UBC Bookstore, Be a Knit Activist

International Women’s Day Talk


Knitting and activism go hand-in-hand.

On International Women’s Day, I will be speaking on the topic of feminism, art and activism.

Be Bold for Change
March 8, 2017, 5 pm
UBC Bookstore, The University of British Columbia
Book signing to follow

Prior to my talk, the bookstore will host knitting lessons. I encourage knitters (or knitters in the making) to craft while I talk.

Find out more about the event here: https://www.facebook.com/events/139446109907260

If you are in the area drop by, knit some stitches, and say hello!



Common Threads, An Eco-Art Book by Sharon Kallis


Sharon Kallis Common Threads

I recently received a copy of Sharon Kallis’ Common Threads (New Society Publishers*), a new book on creating community-based eco art installations. Focusing on empowering readers to rethink landscape art and its purpose, this book is a study in how we have traditionally used park land and green spaces, and provides suggestion for new ways to think about  ‘greening’ the landscape.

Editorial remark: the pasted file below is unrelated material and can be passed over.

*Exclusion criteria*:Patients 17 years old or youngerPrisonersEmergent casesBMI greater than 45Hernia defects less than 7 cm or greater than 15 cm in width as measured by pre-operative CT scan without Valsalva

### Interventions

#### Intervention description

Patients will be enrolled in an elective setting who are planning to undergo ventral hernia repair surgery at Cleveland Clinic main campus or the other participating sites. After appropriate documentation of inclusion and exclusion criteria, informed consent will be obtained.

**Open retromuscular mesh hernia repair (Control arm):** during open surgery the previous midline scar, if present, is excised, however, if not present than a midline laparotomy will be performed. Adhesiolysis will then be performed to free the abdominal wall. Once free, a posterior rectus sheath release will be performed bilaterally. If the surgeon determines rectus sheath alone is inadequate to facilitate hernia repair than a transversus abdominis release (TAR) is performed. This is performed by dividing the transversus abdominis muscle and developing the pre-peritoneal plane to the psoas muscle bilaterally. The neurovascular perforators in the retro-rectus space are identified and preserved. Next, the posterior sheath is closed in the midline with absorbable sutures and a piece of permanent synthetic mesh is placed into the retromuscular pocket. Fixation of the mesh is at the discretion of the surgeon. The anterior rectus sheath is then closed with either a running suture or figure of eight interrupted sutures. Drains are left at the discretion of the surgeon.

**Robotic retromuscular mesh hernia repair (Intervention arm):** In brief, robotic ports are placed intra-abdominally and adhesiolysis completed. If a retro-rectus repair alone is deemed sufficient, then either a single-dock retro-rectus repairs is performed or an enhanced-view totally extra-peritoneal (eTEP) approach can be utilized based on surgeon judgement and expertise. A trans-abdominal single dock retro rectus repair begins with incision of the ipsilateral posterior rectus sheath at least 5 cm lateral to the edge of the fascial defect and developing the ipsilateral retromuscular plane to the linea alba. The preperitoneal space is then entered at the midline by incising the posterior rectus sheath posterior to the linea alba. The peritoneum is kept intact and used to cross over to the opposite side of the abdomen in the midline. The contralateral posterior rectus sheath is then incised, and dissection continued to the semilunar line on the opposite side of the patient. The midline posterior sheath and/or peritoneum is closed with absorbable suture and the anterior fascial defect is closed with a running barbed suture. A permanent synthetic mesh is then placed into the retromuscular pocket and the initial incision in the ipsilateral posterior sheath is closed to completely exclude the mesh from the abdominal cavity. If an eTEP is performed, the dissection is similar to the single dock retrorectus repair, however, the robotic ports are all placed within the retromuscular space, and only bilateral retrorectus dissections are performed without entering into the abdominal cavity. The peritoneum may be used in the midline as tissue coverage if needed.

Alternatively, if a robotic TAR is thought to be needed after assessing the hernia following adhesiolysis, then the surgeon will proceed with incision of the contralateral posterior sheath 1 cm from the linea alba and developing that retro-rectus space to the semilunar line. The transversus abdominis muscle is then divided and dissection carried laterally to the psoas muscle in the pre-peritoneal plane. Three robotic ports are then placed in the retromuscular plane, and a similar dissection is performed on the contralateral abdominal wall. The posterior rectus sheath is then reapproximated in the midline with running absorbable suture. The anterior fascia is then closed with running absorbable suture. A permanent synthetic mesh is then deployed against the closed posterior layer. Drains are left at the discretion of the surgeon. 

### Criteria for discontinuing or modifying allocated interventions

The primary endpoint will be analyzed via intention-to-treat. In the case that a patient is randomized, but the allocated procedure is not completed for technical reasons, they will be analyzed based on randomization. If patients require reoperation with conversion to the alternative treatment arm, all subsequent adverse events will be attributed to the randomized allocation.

Sharon Kallis Mothers Dresses

Sharon Kallis’ Mothers Dresses. Final Resting Place of Kells, Kilkenny Ireland. Magnolia left skeletons, organza. Image from Sharon Kallis’ website.

Common Threads uses Kallis’ projects as an eco-artist as a starting point. It details her collaborative projects with urban residents throughout city parks, many of them here in Vancouver. In these eco-works, Kallis reuses what we traditionally consider waste – hair clippings, animal fur, organic debris, and fallen waste.

One of my favourite parts of the book is how she details her work with invasive species such as yellow iris or blackberries, which are typically ripped from the landscape, which she has braided together into artwork which will eventually break down, turning into mulch for other plants.

Sharon Kallis Ivy Boat

Sharon Kallis Ivy Boat